U.S. Senator Ben Cardin

Letters From Ben

March 16, 2024

Blue Catfish on the Menu

Dear Fellow Marylanders,

Do you have a favorite recipe for blue catfish? You should find one. By most accounts, blue catfish are both tasty and nutritious. And there are far too many of them in the Chesapeake Bay, so eat up and help the Bay.

Blue catfish are not native to our region but were introduced into Virginia tributaries in the 1960s and 1970s to expand recreational fishing. These non-native species have since spread, inhabiting nearly all major tributaries of the Bay watershed.

Blue catfish populations have expanded so quickly, there are increasing concerns about impacts on the Chesapeake Bay ecosystem. The species, now officially considered invasive, prey on a wide variety of local species, including those of economic importance and conservation concern, such as Maryland’s iconic blue crabs.

Last summer, when I was Chair of the Senate Small Business and Entrepreneurship Committee, I led a productive field hearing in Berlin, Md., to talk about the challenges facing our rural small businesses. One of the Marylanders who testified at our hearing was Nick Hargrove of Tilghman Island Seafood. Hargove talked about how he had turned a former oyster house into a USDA certified blue catfish processing facility. The company currently is processing 15 thousand pounds of fish a day, selling to the Maryland and Capital food banks as well as government institutions.

As I said, these catfish are relatively new to the Bay, and new to Marylanders’ plates, but consumer demand has risen over the past few years, which has helped the commercial fishery for blue catfish to expand. However, the Chesapeake Bay Program Invasive Catfish Workgroup, in its 2020 Invasive Catfish Management Strategy, found that difficulty of processing the fish makes establishing a commercial market to meet the demand challenging. Hargrove talked about some of those challenges at our hearing, and again just yesterday when I visited his Tilghman processing plant.  

I was there Friday with Senator Chris Van Hollen to celebrate several catfish victories in the most recent federal funding legislation, which was signed into law last week.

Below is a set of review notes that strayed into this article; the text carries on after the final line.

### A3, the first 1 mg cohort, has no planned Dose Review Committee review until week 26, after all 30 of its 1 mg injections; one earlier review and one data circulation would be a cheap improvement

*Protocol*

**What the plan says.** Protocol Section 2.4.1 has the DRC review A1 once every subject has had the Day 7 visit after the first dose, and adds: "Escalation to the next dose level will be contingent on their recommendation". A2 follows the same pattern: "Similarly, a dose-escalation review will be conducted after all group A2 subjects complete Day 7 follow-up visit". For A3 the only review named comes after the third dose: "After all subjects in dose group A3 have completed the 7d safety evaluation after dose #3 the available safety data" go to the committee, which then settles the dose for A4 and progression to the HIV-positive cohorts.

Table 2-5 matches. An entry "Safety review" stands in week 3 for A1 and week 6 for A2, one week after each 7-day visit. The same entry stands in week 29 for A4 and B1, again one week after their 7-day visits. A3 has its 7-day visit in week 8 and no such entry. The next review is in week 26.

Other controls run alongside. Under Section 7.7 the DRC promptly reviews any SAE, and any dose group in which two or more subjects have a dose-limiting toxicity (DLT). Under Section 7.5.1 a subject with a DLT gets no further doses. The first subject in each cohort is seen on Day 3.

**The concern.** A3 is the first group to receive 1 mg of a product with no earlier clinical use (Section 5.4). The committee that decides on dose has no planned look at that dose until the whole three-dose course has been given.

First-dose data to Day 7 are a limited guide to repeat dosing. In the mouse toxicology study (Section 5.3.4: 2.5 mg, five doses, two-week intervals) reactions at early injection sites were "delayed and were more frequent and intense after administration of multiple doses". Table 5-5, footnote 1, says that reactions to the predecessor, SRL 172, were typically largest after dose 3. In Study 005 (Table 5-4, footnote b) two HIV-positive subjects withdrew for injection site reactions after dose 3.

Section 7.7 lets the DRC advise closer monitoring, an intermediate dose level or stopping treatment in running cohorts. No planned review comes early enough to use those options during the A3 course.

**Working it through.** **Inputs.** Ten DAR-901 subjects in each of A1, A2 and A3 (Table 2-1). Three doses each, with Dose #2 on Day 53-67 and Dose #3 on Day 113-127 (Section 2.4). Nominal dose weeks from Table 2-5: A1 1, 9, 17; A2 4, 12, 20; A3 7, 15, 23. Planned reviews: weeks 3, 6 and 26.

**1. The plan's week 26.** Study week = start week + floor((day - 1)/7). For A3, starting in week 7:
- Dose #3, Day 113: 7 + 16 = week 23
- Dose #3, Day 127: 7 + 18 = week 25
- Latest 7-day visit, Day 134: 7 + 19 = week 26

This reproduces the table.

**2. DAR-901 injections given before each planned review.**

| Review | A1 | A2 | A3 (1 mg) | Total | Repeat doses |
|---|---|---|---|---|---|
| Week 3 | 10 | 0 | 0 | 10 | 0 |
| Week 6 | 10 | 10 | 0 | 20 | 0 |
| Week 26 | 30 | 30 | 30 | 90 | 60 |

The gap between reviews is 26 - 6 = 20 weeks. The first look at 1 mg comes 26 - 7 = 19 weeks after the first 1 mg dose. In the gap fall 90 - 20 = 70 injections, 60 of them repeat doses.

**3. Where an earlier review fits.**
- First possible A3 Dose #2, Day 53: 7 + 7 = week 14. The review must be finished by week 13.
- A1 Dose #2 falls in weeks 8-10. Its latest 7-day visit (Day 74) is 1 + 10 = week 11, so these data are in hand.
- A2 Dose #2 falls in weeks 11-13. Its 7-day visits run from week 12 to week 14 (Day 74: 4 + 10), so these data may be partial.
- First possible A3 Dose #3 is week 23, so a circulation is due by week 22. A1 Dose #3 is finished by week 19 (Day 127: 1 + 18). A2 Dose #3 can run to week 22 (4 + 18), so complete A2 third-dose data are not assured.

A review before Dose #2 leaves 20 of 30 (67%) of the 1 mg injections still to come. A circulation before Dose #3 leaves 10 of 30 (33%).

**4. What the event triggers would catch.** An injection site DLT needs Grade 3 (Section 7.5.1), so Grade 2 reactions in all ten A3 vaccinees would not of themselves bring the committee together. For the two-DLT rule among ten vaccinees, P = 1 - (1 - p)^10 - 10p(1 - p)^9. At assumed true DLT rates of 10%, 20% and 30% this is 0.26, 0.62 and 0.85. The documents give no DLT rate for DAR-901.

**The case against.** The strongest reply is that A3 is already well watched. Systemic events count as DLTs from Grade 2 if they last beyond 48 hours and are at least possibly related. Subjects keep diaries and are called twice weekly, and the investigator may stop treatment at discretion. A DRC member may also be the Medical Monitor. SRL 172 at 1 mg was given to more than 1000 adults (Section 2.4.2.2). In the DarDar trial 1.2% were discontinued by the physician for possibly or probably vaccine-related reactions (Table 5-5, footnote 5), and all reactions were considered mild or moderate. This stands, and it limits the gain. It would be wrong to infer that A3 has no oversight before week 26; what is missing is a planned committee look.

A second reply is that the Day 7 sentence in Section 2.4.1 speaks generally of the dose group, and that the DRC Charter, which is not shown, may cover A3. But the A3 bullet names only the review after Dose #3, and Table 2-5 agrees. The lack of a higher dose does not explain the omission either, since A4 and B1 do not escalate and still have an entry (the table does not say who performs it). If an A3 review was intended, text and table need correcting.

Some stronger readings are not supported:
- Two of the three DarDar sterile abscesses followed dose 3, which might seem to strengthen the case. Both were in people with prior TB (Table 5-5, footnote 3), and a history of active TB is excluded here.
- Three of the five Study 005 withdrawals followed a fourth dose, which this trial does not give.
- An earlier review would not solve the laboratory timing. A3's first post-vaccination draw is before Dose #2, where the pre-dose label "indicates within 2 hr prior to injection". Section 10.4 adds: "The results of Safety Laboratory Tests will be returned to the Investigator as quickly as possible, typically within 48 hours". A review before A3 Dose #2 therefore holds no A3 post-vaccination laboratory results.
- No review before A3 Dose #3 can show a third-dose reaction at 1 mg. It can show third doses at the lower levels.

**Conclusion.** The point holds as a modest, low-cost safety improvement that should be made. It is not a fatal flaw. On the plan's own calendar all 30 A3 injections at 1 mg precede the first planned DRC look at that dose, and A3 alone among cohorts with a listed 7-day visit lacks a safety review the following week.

We secured the first federal investment in increasing catfish processing capacity in the Chesapeake Bay. The appropriations bill provides $3 million for the USDA Rural Development’s Meat and Poultry Production Expansion Program with language that encourages Rural Development to prioritize proposals that support the processing of invasive wild-caught catfish.

The funding bill also encourages the USDA Agricultural Marketing Service to include wild caught catfish in their Section 32 procurement program. Inclusion in this program will help support Maryland’s burgeoning blue catfish industry by providing much needed stability for seafood businesses.

Additionally, the Food Safety Inspection Service received $1.1 million, of which up to $1 million may be used for the inspection of wild caught invasive species – like the blue catfish.

How we deal with an invasive species such as the blue catfish is multi-faceted and so too are the solutions.

We have to invest in science and monitoring activities to learn more about the populations in the Bay and how best to contain as they continue to colonize new tributaries.

Simultaneously, we must also support a new processing industry and help our businesses get their product to market. Our Friday announcement was a step in the right direction for this.

In addition to the funds mentioned above, the FY24 legislation signed into law included $500,000 for invasive catfish control. This specific funding supports research like population monitoring and data collection. There is still so much we do not know about how blue catfish are impacting the Bay and this funding will help fill those knowledge gaps.

Positive news this week on blue catfish was coupled with great news out of the Senate Environment and Public Works Committee, which approved a package of bills called the America’s Conservation Enhancement (ACE) Reauthorization Act. Collectively, these bills reauthorize important habitat and wildlife conservation efforts throughout the country, including the Chesapeake Bay Watershed region. It includes record authorizations for the EPA Chesapeake Bay Program, Chesapeake Bay Gateways and Watertrails Network, and the Chesapeake Watershed Investements for Landscape Defense (WILD). and extends the critical National Fish and Wildlife Foundation, Network, and the National Fish Habitat Partnership, among other programs.  Once this package clears the full Congress and is signed into law, it will be a tremendous boost for Maryland and the entire Bay watershed region.

So this weekend, enjoy some blue catfish for dinner. Click here for a recipe for Crispy Maryland Blue Catfish. It’s a great place to start, but don’t stop. Keep exploring and eating. It’s one of the tastiest ways to Save the Bay!

Thank you for your time. Please feel free to reply to this email with your thoughts on this topic or even a favorite recipe.